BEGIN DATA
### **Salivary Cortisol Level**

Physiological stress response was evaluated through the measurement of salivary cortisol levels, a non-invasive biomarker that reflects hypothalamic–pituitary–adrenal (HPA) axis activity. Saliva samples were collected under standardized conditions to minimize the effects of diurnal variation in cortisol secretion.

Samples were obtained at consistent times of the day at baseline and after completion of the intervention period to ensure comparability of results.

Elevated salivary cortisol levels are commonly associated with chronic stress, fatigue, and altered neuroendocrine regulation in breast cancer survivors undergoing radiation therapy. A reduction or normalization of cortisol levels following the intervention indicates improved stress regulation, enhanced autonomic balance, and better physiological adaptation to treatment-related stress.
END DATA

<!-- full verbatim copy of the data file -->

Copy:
### **Salivary Cortisol Level**

Physiological stress response was evaluated through the measurement of salivary cortisol levels, a non-invasive biomarker that reflects hypothalamic–pituitary–adrenal (HPA) axis activity. Saliva samples were collected under standardized conditions to minimize the effects of diurnal variation in cortisol secretion.

Samples were obtained at consistent times of the day at baseline and after completion of the intervention period to ensure comparability of results.

Elevated salivary cortisol levels are commonly associated with chronic stress, fatigue, and altered neuroendocrine regulation in breast cancer survivors undergoing radiation therapy. A reduction or normalization of cortisol levels following the intervention indicates improved stress regulation, enhanced autonomic balance, and better physiological adaptation to treatment-related stress.